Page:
“This isn’t what I want to do. I need to find my passion or I’ll be stuck in this career path forever,” I would tell myself. Of course it’s exactly this self-induced pressure that kept me stuck.
That’s what makes the passion hypothesis so dangerous, Cal says:
“The passion hypothesis convinces people that somewhere there’s a magic “right” job waiting for them, and that if they find it, they’ll immediately recognize that this is the work they were meant to do. The problem, of course, is when they fail to find this certainty, bad things follow, such as chronic job-hopping and crippling self-doubt.”
The result is Resistance, as Steven Pressfield labeled the invisible force that keeps us from getting things done in The War of Art. Constant Resistance against our current stop in life, against the people we work with and against the jobs we’re tasked with right now.
It happens to the best of us. Sometimes we’ve long found our passion, but are so busy thrashing that we can’t see it. We don’t hear our calling and so no work gets done. Take George R. R. Martin, for example. Brilliant guy, but, talking to Stephen King, he can’t help but admit his capitulation to Resistance:
“How the f*ck do you write so many books so fast? I think, ‘Oh I’ve had a really good six months. I’ve written three chapters.’ And you’ve finished three books in that time.”
This particular manifestation of Resistance is one of its meanest tricks. It tells us we’re the victim. Steve notes in the book:
“A victim act is a form of passive aggression. It seeks to achieve gratification not by honest work or a contribution made out of one’s experience or insight or love, but by the manipulation of others through silent (and not-so-silent) threat. The victim compels others to come to his rescue or to behave as he wishes by holding them hostage to the prospect of his own further illness/meltdown/mental dissolution, or simply by threatening to make their lives so miserable that they do what he wants.”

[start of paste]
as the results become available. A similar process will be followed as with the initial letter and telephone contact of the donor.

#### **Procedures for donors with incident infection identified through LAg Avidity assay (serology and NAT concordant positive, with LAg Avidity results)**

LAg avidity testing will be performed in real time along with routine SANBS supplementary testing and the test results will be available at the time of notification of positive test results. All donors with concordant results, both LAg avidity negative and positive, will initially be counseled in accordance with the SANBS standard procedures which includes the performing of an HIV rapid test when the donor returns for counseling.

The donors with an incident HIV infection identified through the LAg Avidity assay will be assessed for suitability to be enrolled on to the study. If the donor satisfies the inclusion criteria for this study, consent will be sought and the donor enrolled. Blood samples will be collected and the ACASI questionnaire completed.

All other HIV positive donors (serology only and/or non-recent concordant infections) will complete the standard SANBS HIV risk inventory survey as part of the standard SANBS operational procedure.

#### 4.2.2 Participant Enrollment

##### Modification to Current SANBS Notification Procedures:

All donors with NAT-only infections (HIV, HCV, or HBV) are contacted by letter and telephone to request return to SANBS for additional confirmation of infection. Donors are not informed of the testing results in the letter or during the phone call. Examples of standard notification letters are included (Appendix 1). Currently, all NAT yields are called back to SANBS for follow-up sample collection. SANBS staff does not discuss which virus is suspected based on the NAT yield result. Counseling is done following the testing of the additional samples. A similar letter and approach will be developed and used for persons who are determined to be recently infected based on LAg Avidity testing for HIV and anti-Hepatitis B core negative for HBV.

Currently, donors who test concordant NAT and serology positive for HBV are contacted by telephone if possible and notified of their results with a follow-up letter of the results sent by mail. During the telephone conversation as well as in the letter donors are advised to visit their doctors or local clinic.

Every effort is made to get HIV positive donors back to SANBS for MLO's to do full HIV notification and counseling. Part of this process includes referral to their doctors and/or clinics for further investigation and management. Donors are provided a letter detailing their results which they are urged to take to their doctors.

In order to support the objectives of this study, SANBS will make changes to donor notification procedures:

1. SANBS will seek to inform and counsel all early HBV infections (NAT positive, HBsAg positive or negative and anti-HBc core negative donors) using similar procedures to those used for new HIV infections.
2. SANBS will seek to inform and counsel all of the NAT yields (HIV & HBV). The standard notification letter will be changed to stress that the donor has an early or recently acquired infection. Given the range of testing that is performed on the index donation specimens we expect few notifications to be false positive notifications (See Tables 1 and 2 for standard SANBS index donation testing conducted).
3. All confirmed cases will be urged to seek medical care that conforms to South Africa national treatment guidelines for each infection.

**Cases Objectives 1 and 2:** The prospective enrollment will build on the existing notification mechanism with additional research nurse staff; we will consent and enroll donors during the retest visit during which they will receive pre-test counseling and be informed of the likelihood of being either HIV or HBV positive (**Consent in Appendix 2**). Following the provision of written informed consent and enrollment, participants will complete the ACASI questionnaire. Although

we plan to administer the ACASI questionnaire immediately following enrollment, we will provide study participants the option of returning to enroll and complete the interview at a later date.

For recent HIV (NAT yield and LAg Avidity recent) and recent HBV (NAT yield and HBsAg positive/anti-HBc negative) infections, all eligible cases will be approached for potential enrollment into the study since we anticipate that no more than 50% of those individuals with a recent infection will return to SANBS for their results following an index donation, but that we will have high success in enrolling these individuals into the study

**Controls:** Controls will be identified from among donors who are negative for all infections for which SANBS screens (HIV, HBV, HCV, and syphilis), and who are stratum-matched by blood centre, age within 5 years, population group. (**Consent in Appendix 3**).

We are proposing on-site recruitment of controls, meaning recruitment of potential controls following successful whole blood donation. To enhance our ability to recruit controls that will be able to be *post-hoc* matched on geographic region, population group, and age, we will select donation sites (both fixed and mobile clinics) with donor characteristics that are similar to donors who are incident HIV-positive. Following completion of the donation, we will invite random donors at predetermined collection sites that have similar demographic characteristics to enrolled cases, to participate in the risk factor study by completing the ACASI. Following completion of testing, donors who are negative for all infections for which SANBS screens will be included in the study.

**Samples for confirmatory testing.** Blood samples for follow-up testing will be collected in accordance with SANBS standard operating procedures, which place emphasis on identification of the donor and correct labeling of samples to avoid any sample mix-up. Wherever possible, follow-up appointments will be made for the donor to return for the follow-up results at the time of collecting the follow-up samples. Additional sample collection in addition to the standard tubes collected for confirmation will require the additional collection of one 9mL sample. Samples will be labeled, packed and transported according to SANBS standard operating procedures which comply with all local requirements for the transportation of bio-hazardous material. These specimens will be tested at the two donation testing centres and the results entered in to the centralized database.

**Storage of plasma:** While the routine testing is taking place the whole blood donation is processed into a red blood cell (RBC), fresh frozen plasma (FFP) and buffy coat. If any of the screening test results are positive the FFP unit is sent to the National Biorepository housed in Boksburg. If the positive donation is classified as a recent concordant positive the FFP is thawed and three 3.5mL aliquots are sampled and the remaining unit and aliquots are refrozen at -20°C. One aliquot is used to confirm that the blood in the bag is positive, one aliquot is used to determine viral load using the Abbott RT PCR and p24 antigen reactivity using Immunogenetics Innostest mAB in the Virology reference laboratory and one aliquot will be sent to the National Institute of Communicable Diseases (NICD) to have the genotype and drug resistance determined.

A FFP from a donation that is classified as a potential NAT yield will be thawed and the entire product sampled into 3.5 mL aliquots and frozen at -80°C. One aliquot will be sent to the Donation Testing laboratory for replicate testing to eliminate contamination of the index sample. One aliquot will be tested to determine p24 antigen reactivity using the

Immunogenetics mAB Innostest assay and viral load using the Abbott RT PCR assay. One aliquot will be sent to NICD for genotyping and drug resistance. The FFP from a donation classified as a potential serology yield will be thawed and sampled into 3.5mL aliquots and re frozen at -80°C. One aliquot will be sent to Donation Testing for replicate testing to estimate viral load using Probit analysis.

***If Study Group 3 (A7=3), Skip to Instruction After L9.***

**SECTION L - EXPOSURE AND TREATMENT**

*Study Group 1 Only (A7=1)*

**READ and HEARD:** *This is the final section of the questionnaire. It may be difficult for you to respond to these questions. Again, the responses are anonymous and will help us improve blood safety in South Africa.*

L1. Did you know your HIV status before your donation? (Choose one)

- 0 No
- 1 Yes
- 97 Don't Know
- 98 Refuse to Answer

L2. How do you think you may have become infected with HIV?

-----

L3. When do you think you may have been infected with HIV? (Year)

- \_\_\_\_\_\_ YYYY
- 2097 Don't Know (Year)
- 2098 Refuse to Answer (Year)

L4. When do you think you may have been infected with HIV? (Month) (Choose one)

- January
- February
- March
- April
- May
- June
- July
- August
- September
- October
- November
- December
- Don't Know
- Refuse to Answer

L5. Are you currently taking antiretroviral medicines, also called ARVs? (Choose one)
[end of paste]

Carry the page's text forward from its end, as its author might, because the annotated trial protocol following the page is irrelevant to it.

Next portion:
That way, we can continue complaining about the misery of our current line of work, without really having to do anything about it. “Yeah, work sucks, but…gotta pay the bills, right? I hope I soon find my passion.”
Damn. That’s one giant quagmire we’ve maneuvered ourselves into here. How the hell do we get out of that?
What If You Did the Opposite?
Maybe, like me and my friends, driving on that lone road in Mexico, all we have to do is turn around. Take the retorno. Drive in the opposite direction.
What if, instead of thrashing through different passions, you just picked one and treated it like a profession? What if, instead of moaning at work, you just pretended it’s your dream career?
The great minds we learned from so far think it’s a great idea. And so do I.
Treat Your Passion Like Your Profession…
As we’re thrashing through our passions, we inevitably reach a point of confusion with each one. Welcome to The Dip. At this point, we’ve done all the brainstorming, the convincing and maybe even some planning or other busywork.
But then, we look at what lies ahead…and we poop our pants.
That’s why most of us are serial quitters. It’s like constantly switching lines in the supermarket: with each switch, you lose time and start over, ultimately taking longer than whoever just stuck with their queue. Seth says this isn’t limited to grocery shopping:
“There are queues everywhere. Do you know an entrepreneur-wannabe who is on his sixth or twelfth new project? He jumps from one to another, and every time he hits an obstacle, he switches to a new, easier, better opportunity. And while he’s a seeker, he’s never going to get anywhere.
He never gets anywhere because he’s always switching lines, never able to really run for it. While starting up is thrilling, it’s not until you get through the Dip that your efforts payoff.
Countless entrepreneurs have perfected the starting part, but give up long before they finish paying their dues. The sad news is that when you start over, you get very little credit for how long you stood in line with your last great venture.”